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Airports

Jul. 6, 2016By: Paul Healy  ›  Author Bio

Airports have played a significant role in my life and the life of CSC. I was thinking of that the other day when I was sitting in the Cebu airport waiting to catch a plane that would lead me to another plane and another airport, which would get me home to be a part of my dad's memorial service. Sitting there and thinking, wondering what the next few days would hold. I've done a lot of deep thinking in airports. Once I get on the plane it is pure misery, as they are not made for people my height. But airport chairs, while not being luxurious, are okay for sitting and thinking.

I've been in many, many airports in my lifetime, as many as 75. Several of them are in the Philippines. I have spent the most time in the Cebu and Manila airports, waiting for flights to attend matching meetings or meeting to address problems with ICAB, or getting ready to go home to Cebu and report to the staff. Since most Philippine Airlines flights out of Manila are late in leaving, there has been much time to think and reflect on things. Sometimes my thoughts were discouraging ones, my having been disappointed with the outcome of matching conferences or meetings with officials. Other times they were joyous thoughts, and I couldn’t wait to get back to Cebu to share the outcomes with the rest of the staff.

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I can remember several times when I needed to make a quick trip to the US to be with my family when my dad had a bad accident, or when he eventually passed away. Airports can be sad places for missionaries in these situations, wondering what it will be like to get home and join a grieving family or to visit someone who recently had to go into a nursing home. I have experienced a lot of heavy thinking in airports around the world.

But there have been lighter times, and joyous ones. I remember times when Marlys and I were traveling to visit former CSC kids in their adoptive families, or going to visit supporting churches with good news about what God was doing at CSC. I remember traveling to different parts of the Philippines, to some of the dinkiest airports that you could imagine, checking up on referrals of children, or, in the days before we had a social worker, to do case management work. Often, those airport visits were far more enjoyable, and thoughts were expectant rather than worrisome.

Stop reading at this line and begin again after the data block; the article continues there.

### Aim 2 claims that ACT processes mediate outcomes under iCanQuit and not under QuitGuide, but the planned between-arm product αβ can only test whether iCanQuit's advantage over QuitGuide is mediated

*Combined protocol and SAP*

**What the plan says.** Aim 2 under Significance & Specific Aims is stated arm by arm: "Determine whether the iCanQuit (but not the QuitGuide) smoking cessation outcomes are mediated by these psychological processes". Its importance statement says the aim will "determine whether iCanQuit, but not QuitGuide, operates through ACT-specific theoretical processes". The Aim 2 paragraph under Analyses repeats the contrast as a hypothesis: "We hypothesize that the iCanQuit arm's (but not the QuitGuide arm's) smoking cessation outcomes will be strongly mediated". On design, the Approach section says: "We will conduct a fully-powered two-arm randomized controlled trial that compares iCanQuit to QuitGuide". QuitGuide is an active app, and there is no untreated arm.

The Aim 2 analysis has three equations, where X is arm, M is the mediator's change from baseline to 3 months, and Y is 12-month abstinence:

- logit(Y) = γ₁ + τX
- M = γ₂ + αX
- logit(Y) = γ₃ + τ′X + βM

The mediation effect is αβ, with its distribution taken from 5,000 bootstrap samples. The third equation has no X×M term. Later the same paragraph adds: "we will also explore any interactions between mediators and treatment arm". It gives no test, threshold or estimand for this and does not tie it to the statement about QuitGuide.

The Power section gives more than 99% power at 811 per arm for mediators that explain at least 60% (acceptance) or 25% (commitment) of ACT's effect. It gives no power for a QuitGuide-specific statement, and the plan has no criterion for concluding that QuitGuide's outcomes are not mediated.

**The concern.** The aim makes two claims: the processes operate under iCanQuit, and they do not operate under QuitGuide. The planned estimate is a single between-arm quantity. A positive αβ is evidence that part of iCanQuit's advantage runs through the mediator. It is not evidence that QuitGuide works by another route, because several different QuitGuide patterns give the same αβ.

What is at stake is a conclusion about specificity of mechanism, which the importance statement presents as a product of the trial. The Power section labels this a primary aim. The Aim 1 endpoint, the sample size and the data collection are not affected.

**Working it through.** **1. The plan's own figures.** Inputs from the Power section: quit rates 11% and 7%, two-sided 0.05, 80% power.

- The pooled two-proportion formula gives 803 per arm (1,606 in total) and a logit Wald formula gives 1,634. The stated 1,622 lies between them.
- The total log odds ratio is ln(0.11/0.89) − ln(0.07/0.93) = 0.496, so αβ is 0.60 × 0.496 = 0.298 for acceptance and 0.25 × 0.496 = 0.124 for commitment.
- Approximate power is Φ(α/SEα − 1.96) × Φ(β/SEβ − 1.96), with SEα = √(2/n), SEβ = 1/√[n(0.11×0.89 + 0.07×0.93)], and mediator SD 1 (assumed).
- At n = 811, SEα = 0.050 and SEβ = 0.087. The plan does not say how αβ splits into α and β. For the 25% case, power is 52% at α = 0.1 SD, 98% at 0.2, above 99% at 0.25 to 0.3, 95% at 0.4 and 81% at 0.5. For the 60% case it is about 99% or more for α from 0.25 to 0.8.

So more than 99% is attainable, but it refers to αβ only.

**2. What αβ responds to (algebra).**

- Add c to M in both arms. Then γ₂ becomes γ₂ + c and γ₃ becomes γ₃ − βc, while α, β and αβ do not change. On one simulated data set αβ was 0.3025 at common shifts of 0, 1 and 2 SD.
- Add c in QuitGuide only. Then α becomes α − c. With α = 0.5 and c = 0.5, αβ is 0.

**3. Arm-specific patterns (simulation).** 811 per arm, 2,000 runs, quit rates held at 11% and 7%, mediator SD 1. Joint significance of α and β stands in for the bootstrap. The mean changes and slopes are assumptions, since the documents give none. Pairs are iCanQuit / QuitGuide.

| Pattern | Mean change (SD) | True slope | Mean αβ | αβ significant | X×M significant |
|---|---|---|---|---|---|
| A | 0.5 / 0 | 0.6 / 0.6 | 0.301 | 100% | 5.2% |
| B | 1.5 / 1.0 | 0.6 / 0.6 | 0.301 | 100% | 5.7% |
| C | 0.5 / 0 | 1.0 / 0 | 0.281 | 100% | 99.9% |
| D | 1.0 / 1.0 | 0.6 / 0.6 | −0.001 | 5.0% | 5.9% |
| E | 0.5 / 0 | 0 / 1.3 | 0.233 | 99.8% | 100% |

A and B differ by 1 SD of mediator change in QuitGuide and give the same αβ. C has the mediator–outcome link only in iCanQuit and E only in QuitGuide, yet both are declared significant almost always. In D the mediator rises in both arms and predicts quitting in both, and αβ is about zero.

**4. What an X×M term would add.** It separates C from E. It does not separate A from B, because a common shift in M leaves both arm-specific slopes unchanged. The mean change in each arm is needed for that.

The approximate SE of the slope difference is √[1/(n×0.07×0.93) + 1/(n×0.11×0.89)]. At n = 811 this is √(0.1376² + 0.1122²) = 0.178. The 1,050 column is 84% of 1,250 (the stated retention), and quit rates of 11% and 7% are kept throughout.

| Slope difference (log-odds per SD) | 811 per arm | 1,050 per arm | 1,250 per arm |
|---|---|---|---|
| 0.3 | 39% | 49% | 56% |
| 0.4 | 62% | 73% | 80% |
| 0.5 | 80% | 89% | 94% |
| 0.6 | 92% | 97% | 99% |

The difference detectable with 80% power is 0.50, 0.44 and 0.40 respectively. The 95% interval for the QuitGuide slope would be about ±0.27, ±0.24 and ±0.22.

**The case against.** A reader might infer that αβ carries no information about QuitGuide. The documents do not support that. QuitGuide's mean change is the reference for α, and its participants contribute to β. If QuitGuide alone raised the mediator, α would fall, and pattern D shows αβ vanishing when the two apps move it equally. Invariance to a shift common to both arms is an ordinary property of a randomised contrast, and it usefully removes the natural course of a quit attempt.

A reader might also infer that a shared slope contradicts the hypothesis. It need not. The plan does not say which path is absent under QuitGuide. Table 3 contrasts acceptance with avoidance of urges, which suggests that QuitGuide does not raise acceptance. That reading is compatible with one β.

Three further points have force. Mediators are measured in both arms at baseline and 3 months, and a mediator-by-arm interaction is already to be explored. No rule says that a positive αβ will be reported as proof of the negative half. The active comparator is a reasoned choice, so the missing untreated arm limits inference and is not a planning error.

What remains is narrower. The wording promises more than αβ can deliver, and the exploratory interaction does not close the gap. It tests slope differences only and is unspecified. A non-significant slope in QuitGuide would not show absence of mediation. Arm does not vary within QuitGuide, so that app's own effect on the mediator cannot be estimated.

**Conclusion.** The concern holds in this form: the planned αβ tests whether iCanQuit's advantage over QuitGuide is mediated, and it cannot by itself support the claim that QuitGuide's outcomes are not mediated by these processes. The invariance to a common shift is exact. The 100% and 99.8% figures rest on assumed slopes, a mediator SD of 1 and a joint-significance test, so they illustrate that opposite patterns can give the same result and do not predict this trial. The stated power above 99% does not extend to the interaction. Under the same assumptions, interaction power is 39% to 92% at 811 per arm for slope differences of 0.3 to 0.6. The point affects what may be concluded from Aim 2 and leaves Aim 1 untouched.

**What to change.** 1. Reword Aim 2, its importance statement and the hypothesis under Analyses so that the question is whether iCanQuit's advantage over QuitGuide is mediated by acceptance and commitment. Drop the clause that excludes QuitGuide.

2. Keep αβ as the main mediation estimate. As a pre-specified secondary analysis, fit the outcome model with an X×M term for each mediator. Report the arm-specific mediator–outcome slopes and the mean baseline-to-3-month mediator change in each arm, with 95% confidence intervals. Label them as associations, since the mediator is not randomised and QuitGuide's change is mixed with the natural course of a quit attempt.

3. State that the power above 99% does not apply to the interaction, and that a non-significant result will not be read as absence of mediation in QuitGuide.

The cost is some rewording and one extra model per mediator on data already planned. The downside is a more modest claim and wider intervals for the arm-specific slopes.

And for every hour spent waiting to take a flight there was one at the Cebu airport waiting for an arrival. Hundreds of hours have been spent waiting for adoptive parents, family, staff, board members and other visitors. While waiting our thoughts would be all over the map. Would they like Cebu? Would they be good adoptive parents for our child? Would they fit in on our staff? Would they ever arrive?

On the whole, I have not enjoyed sitting and waiting in airports. But those airports, and the planes that they service, have allowed us to go and do the work that God called us to do for the children of CSC. For them, every waiting hour has been worth it.

  

 

Category: General News
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